We were really helped here because the combination of surviving official records between 1911 and 1921 which meant we could tie individuals to their homes and occupations by using the 1911 census, the 1910 Finance Act returns (correct for 1914), electoral registers and commercial directories.  So much information, and that was before we started rummaging in the parish registers, newspapers and school log books!

The research was then used to create two parish tours focussing on the WW1 Home Front, which you can find and try out for yourself by visiting the project website.

Ombersley Remembers is my fifth community history project focussing on the WW1 history of Worcestershire.  Continue reading

Collecting Birmingham: evaluation of a Prize Winner!

Much as I love all my clients, it’s a tremendous buzz when their work wins prizes!

Birmingham Museums Trust commissioned me to evaluate their terrific Collection Birmingham project during 2017-2018, and then used elements of my report to help them win the Museums Association’s Museums Change Lives Award 2018.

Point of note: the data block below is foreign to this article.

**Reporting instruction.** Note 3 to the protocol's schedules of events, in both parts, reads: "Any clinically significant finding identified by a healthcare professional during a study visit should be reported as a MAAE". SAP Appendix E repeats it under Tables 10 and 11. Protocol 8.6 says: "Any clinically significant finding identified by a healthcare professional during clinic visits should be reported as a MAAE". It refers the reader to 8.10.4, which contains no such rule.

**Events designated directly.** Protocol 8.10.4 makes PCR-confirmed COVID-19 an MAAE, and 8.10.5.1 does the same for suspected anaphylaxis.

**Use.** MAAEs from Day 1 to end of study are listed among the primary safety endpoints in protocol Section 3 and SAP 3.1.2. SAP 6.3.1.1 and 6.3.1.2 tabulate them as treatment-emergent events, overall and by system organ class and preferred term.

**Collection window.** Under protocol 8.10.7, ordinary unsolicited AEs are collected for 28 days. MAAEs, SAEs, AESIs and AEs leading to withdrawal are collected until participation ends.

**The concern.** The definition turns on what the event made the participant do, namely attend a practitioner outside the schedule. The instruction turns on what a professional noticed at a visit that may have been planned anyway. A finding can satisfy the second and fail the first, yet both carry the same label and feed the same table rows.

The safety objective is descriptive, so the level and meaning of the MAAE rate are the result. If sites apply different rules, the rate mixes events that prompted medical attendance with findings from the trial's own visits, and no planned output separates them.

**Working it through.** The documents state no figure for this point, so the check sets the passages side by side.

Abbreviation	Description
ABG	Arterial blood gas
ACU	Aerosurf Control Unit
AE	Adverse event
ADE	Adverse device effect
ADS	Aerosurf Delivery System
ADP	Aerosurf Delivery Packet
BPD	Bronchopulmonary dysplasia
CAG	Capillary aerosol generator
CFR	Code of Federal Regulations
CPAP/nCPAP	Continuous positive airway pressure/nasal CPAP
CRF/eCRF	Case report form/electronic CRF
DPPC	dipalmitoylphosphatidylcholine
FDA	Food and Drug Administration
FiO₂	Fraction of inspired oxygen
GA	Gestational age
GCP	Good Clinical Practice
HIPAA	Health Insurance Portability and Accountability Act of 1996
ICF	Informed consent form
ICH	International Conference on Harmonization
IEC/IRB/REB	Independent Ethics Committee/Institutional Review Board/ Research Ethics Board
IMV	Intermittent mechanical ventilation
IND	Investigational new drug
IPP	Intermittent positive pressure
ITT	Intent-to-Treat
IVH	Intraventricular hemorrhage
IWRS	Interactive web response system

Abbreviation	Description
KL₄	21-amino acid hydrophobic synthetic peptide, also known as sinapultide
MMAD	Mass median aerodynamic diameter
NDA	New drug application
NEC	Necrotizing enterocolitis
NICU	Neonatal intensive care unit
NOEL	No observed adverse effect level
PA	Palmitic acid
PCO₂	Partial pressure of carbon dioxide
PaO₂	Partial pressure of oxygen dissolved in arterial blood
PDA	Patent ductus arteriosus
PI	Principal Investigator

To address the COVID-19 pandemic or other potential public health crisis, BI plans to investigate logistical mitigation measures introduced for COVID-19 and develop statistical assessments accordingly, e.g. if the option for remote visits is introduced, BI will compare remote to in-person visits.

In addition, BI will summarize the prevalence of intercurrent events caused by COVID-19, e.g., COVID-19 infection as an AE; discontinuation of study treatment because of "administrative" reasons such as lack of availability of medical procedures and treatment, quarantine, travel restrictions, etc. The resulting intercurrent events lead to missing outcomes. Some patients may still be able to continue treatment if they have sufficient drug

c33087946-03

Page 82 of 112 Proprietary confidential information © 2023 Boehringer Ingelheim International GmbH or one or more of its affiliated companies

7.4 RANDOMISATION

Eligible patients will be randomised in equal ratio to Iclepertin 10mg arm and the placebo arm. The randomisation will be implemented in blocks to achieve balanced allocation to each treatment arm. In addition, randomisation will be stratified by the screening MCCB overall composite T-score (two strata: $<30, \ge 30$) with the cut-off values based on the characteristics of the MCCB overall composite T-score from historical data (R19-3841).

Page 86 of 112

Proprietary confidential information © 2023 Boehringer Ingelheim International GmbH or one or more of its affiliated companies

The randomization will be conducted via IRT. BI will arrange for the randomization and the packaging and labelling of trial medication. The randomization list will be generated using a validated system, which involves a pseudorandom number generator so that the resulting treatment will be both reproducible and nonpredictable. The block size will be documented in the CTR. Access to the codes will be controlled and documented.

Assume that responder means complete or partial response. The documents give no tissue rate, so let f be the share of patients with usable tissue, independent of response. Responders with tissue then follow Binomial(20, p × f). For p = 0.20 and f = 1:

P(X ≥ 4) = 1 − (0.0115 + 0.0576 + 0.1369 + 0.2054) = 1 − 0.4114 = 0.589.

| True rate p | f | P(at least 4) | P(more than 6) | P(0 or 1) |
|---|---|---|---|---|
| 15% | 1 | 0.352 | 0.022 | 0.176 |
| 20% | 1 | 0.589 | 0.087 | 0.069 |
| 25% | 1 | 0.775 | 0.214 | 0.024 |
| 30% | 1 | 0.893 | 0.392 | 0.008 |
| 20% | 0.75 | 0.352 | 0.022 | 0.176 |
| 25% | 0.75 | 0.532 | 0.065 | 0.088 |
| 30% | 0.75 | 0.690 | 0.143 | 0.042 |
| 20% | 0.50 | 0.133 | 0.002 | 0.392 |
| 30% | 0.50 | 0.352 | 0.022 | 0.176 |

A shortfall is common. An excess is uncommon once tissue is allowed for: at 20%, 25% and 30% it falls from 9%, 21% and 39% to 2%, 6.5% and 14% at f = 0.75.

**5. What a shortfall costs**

The project was funded through the HLF Collecting Cultures programme and focussed on bringing people from some of Birmingham’s diverse communities together with artists and curators to shape the future of Birmingham Museum Trust’s collecting policies.

Over 1,800 objects were acquired through consultations with local people including The Rivers of Birminam, a series of 100 black and white photographs by Vanley Burke chronicling 40 years of Caribbean heritage in Birmingham. The photographs are by far the largest and most significant collection of work by the celebrated photographer in any public collection and were displayed at Birmingham Museum & Art Gallery earlier this year.

I feel like the photos belong to the people of Birmingham as so many people feel connected to the stories and experiences documented in them. I’m very pleased they will be part of the city’s collection.

Vanley Burke